Gia Narvaez, a transgender body positive Instagram influencer, adds that it “represents a radical movement of individuals who are loving themselves unconditionally, breaking free from oppressive structures that tell us we have to look, eat and be a certain type of way to live a happy and fulfilled life.” So seeing a barrage of images of thin or muscular fitness bloggers or influencers showing off their kale smoothies, latest workout routines, or weight loss before-and-after photos goes against everything that body positive voices are aiming to achieve.

“It’s not like they aren’t allowed to partake in the movement,” Manion explains. “It becomes a problem, however, when it’s 50 photos in a row of more privileged bodies and then one or two photos of more marginalized bodies under a hashtag.”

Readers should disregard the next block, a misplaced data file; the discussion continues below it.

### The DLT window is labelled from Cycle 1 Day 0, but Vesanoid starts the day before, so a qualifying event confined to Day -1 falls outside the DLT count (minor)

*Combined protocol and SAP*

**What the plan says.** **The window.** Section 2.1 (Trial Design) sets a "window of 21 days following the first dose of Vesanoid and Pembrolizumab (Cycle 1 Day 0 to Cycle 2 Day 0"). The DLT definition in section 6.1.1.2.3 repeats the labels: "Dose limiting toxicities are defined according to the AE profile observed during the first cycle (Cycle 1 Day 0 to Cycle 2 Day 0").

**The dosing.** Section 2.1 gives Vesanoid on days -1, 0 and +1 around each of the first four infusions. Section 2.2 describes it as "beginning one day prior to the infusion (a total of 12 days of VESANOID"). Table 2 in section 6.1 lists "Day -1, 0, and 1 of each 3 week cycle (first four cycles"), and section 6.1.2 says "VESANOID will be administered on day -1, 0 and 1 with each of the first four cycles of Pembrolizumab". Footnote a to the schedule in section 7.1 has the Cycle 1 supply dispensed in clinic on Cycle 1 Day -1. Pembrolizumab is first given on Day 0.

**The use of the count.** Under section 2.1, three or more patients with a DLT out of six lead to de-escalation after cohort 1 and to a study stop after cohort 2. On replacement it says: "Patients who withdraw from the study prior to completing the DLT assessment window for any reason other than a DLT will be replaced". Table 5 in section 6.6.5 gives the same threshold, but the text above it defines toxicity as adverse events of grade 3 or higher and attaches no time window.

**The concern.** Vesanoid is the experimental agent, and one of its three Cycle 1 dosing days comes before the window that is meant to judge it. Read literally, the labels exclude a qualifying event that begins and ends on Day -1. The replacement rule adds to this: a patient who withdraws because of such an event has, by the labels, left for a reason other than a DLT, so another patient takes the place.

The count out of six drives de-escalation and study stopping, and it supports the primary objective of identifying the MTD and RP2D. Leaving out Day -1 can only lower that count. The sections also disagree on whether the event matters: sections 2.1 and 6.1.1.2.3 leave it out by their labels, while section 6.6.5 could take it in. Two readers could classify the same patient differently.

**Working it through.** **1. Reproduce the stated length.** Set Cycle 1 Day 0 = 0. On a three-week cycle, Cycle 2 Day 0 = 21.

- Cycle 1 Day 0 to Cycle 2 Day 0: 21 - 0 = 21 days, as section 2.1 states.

For women that fall within those parameters, simply acknowledging the difference between body positivity and “self-love” helps for marginalized bodies to claim the spaces they’ve long been shut out of.

But what is the difference between the two? Sophia Carter-Kahn, co-host of the She’s All Fat podcast, explains, saying, “Body positivity to me is facing outward, and self-love is facing inward. Both of these things are intersectional and can mean the same thing,” citing hashtags like #melaninpoppin and #darkgirlsarebeautiful.

Being aware of the full context is key here, noting that using hashtags like #selflove makes all the difference. According to Manion, “Once they realize that body positivity is meant to be a space for marginalized bodies, they don’t want to take up space in the hashtags or have their stories covered by news outlets. Their story has already been told.”

The ultimate end goal here is to make space for all bodies, but especially the ones that have been forced to hide or sent messages that they’re less important. Representation seriously matters. These brave social media warriors are leading the movement one hashtag at a time, making them the true definition of #bodygoals, no matter what our current cultural ideals might suggest to the contrary.